A different kind of problem

Posted by on Feb 12, 2012 in American Beer, Beer Duty, Editorial | One Comment

Since we began following the issue of taxation and duty on British beer, one term has come sharply into focus:-

“As part of the Coalition Agreement, the Government committed to reviewing alcohol taxation to tackle problem drinking without unfairly penalising responsible drinkers…”

Review of Alcohol Taxation, HM Treasury 30/11/2010 pdf

“By setting a minimum price for a unit of alcohol, we can raise the price of cheap supermarket white ciders, lager and value spirits sought out by problem drinkers.”

Nicola Sturgeon, Cabinet Secretary for Health and Wellbeing, Scottish Parliament

These two statements were made about very different responses to the modern perils of drink. The first related to the UK-wide introduction of High Strength Beer Duty (HSBD) – whereby all brewers of beer over 7.5%abv now pay a higher rate of tax. The second was a quote regarding Scotland’s draft bill on minimum pricing – long championed by the SNP – and destined to become law here sometime this year.* Both repeated the idea that these policies were devised to help ‘problem drinkers’. Both will see the price of alcohol increased.

*The latest update is that during the past week Ms Sturgeon met with Brussels counterparts, afterwards reiterating that the SNP believe setting a minimum price per unit of alcohol would comply with EU law. However, the European Commissioner for Health and Consumer Policy stated that it still wasn’t fully clear that the SNP scheme wouldn’t be illegal. Expect this to a) run and run; and b) end up in the courts.

It’s our opinion that the HSBD measure will not help these people, who will switch to other forms of alcohol (if they haven’t already). As beer over 7.5% constitutes >0.5% of UK alcohol sales, it’s not going to raise a significant amount of money for the Treasury either. The issue of minimum pricing is less black and white. Firstly, the actual price needs to be decided upon (45p has been rejected, rumours of 50p abound), Secondly, unless it’s north of 80p it won’t affect the on-trade – the booze boffins at Sheffield University are already talking about differential minimum pricing (i.e. 30p/unit off-trade versus 80p/unit on-trade). Thirdly – as this isn’t a tax (just a price increase), all the extra money raised will pour into the Supermarkets.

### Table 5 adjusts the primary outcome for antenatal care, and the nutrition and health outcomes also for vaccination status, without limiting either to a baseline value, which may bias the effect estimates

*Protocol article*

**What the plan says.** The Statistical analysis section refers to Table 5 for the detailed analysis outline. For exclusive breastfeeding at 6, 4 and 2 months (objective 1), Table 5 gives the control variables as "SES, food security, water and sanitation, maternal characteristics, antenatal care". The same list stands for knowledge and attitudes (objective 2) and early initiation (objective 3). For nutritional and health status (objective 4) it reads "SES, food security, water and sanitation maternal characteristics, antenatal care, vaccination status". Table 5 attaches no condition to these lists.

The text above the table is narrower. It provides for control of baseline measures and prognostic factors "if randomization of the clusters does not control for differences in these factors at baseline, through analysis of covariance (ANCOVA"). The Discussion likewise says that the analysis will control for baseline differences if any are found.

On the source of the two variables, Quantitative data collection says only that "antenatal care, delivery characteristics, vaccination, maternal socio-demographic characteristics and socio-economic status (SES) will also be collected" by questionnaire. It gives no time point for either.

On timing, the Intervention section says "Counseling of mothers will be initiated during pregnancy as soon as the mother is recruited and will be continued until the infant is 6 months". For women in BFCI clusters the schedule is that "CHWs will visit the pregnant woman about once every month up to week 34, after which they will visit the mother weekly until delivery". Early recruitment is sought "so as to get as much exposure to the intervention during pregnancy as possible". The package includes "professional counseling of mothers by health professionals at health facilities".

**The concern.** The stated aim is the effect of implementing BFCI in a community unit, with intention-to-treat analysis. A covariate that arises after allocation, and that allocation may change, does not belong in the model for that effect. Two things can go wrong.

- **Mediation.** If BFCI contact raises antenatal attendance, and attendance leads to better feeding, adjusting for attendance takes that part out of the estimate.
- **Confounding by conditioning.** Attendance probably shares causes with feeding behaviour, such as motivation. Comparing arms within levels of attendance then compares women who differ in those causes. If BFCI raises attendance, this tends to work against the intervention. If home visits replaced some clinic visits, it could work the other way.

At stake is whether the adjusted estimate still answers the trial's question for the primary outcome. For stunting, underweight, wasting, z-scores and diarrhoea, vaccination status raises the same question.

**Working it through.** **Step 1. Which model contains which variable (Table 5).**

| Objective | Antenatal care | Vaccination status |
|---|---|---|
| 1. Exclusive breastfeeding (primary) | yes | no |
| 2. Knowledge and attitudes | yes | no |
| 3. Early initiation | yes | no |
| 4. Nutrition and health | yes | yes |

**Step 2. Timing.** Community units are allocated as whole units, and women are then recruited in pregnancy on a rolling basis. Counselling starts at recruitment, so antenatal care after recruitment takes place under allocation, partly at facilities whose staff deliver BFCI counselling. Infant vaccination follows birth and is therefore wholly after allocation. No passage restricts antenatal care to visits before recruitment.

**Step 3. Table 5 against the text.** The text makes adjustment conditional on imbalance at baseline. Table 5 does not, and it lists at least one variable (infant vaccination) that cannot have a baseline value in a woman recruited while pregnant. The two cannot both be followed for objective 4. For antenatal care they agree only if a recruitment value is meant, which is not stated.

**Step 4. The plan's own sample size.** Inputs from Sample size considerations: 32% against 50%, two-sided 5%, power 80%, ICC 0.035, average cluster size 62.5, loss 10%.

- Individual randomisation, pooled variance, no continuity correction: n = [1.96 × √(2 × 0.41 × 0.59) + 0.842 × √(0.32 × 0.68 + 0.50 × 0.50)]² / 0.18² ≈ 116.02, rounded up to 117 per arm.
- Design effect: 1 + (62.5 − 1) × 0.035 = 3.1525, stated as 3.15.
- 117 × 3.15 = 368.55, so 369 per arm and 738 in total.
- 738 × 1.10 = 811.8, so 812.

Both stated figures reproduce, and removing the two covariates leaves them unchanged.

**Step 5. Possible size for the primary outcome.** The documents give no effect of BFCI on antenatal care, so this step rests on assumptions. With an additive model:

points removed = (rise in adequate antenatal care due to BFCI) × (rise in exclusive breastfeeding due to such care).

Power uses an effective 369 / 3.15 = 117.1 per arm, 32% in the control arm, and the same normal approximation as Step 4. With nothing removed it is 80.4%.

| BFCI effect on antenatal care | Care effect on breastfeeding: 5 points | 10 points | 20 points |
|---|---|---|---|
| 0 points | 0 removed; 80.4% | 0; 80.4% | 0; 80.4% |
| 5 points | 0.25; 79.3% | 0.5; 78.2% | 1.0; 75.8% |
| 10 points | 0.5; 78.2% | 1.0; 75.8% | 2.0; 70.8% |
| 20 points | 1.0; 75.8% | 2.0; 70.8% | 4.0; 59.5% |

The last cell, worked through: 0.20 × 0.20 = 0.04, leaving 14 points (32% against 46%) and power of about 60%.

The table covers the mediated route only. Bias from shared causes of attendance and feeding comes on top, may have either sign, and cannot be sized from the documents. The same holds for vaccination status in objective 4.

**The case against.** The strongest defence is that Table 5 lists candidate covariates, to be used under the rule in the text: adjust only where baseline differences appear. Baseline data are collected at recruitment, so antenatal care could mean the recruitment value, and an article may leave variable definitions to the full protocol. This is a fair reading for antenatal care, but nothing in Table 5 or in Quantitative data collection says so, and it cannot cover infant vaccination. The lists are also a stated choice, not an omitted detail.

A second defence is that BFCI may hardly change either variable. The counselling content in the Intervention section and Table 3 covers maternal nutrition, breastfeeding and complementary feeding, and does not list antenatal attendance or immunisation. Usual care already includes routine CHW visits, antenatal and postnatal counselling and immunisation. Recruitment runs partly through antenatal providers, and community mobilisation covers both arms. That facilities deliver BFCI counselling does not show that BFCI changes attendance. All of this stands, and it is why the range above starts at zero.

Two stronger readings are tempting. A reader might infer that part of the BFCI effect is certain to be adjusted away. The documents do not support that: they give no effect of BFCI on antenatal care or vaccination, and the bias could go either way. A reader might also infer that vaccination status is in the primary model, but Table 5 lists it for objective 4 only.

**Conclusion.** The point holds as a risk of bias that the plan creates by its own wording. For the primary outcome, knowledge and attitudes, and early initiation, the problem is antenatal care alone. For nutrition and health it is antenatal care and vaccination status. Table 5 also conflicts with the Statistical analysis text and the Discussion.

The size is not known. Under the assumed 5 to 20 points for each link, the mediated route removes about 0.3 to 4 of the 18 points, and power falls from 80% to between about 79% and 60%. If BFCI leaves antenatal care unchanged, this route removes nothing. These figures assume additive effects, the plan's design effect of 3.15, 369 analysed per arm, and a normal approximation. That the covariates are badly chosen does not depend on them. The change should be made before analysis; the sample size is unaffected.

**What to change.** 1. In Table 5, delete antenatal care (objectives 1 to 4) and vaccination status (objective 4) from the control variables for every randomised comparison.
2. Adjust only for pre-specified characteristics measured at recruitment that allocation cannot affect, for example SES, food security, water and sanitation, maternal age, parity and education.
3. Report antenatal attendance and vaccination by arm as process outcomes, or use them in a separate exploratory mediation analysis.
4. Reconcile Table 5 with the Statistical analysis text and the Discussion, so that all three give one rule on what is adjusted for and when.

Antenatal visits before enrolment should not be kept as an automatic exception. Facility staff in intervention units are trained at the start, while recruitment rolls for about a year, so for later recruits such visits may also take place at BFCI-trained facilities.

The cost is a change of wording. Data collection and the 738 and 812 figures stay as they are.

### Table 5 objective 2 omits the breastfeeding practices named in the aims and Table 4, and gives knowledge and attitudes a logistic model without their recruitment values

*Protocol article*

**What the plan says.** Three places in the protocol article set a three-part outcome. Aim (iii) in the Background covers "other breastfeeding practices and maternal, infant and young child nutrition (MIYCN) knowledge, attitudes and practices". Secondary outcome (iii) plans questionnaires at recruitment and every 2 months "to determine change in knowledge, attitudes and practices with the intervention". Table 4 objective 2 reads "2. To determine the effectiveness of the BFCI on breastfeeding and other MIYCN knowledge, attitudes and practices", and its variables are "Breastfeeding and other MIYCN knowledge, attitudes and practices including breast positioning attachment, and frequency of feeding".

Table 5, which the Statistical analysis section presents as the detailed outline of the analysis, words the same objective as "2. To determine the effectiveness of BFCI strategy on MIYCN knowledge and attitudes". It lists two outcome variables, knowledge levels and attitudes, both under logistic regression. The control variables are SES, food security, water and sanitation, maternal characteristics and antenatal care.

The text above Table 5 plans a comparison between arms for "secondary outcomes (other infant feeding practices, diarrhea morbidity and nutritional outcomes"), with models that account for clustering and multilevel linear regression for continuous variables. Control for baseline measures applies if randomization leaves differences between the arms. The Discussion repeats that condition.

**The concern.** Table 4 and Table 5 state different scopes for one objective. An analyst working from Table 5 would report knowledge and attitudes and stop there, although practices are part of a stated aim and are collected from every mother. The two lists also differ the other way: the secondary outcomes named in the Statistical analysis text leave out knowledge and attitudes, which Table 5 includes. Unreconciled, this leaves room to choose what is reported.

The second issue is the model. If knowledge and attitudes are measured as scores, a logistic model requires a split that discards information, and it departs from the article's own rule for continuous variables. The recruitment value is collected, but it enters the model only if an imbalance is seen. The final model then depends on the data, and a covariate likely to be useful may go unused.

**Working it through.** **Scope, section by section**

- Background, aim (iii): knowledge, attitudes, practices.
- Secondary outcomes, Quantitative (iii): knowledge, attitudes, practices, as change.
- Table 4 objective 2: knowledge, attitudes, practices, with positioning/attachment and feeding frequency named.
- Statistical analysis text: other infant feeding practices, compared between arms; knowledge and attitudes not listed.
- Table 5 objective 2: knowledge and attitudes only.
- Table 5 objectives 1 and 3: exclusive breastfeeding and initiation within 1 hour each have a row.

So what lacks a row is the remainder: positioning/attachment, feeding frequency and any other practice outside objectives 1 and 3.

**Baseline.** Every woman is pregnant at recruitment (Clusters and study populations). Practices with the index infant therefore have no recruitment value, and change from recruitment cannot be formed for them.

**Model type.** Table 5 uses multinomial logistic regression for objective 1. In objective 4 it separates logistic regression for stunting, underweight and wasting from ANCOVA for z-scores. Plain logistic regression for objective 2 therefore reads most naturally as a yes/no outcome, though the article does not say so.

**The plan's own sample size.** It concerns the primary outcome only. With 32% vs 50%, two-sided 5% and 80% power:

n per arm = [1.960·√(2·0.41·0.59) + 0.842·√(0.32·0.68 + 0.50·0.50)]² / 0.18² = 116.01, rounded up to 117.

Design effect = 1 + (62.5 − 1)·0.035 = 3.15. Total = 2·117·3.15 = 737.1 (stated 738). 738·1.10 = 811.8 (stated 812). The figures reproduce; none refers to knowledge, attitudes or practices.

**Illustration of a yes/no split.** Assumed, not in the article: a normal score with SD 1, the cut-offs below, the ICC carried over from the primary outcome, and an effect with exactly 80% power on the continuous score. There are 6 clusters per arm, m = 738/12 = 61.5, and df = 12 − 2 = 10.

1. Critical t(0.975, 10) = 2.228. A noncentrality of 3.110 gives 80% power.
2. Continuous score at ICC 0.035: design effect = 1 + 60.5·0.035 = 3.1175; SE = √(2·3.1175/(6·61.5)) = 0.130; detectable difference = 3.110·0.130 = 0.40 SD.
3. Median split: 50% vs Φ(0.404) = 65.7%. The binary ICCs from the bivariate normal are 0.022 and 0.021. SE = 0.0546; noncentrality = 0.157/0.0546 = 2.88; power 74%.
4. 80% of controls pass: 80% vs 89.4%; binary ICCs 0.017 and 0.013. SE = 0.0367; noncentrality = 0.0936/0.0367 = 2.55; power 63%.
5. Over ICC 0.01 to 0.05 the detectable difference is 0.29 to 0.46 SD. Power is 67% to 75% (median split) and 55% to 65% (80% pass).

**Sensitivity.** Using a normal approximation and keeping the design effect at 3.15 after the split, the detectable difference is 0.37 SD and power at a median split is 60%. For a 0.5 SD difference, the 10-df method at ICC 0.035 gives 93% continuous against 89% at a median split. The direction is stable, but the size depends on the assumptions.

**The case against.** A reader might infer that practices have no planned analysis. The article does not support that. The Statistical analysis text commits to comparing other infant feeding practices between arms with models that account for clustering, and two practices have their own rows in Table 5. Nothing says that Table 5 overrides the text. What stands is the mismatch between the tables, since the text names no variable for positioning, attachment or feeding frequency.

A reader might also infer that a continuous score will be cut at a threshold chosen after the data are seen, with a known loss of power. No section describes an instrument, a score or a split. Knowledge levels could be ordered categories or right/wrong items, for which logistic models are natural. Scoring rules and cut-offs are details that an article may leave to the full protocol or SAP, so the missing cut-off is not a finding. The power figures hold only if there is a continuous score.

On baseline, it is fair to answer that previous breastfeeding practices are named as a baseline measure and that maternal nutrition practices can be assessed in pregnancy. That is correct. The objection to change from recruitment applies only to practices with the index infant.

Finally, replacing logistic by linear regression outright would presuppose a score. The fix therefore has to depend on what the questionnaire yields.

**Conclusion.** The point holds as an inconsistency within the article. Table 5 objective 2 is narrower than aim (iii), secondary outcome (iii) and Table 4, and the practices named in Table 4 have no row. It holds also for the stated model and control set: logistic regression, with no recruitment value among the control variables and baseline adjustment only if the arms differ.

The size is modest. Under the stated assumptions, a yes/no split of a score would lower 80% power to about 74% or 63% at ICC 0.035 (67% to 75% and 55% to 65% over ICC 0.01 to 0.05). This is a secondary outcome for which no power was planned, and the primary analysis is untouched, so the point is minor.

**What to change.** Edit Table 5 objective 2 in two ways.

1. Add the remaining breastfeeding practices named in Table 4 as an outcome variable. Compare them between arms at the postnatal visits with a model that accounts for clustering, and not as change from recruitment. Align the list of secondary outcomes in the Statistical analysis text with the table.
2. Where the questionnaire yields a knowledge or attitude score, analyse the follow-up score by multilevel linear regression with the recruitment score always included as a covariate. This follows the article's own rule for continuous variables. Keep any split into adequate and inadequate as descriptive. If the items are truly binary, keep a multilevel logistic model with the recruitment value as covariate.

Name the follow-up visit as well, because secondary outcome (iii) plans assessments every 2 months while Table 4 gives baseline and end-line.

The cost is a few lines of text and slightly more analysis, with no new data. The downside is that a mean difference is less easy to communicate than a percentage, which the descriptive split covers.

On Friday the BBC reported that a significant group of ‘problem drinkers’ were taking the matter of their health to the US courts. The Oglala Sioux are asking for $500m (£316m) for healthcare, social services, and child rehabilitation for the people of the Pine Ridge reservation in South Dakota. The lawsuit has been filed against a familiar line-up of names – Anheuser-Busch InBev Worldwide, SAB Miller, Molson Coors Brewing Company, MillerCoors LLC, and Pabst Brewing Company. These four (and Pabst) can be considered as ‘big beer’ – so are the Oglala Sioux going after them in the same way as others have taken on ‘big tobacco’ and ‘big pharma’?

The reason behind their specific targeting of the macro-beer giants lies over the state line in Whiteclay, Nebraska. The town would give Portland a run for it’s money as ‘beervana’ if the issues involved weren’t so cripplingly awful. With a population of 14, the tiny community serves only one purpose – to sell alcohol to the residents of the Pine Ridge reservation. The people there drive two miles to Whiteclay as alcohol sales are illegal on tribal lands. The four off-licenses in the town (who have also been named in the suit) sell only beer – but at staggering amounts. In 2010, the four bottle shops combined to sell 4.9 million cans to the Pine Ridge community – 12,300 every day.

In America, this is an infamous story dating back decades – local Indian groups have long led marches and urged action from local and national Government on the issue. But over here, the article generated by the lawsuit brought the story to public attention for the first time. To be fair, the tiny town also sold $2.7m worth of groceries in a year, so the citizens of Pine Ridge clearly conduct most of their transactions there (as Nebraska doesn’t levy sales tax on food, unlike South Dakota). But roast chicken doesn’t make the same kind of headlines as alcohol.

I wonder what would happen to the ‘problem drinkers’ of Pine Ridge – there are obviously a huge number of them – if something similar to the British proposals were attempted there? The documentary The Hidden Massacre of Whiteclay (YouTube link) reveals that where previously brands such as Budweiser were the big sellers, these days they have been replaced by blindingly strong malt liquors such as City Brewery Evil Eye (10%) and Camo 900 High Gravity Lager (9%). Under the HSBD rise, and if there were a minimum pricing scheme, these cans would become significantly more expensive to buy.

How significant depends on each individual person – as everyone’s situation will be different, of course. But the key aspect of both of these pieces of legislation is the notion of pricing people out. But onto what? What would be the next steps in Whiteclay? Would the citizens of the reservation revert to Budweiser? Or would something else fill the vacuum? When you put frameworks in place to make a drug more expensive to the people who abuse it, what will be the outcome? I’m not sure anyone really knows.

The lawsuit from the Oglala Sioux stands a small chance – but you can imagine ‘big beer’ will gather together many legal minds to defend themselves. If they do so successfully, what happens to the people of Pine Ridge, only time will tell.

1 Comment

  1. Martini
    February 13, 2012

    By your logical argument, it appears there’s an ulterior motive for introducing that tax. Politicians are sneaky and weaselly. Although beer is not one of my vices, I know the minimum price for a bottle of beer in Canada is one dollar.

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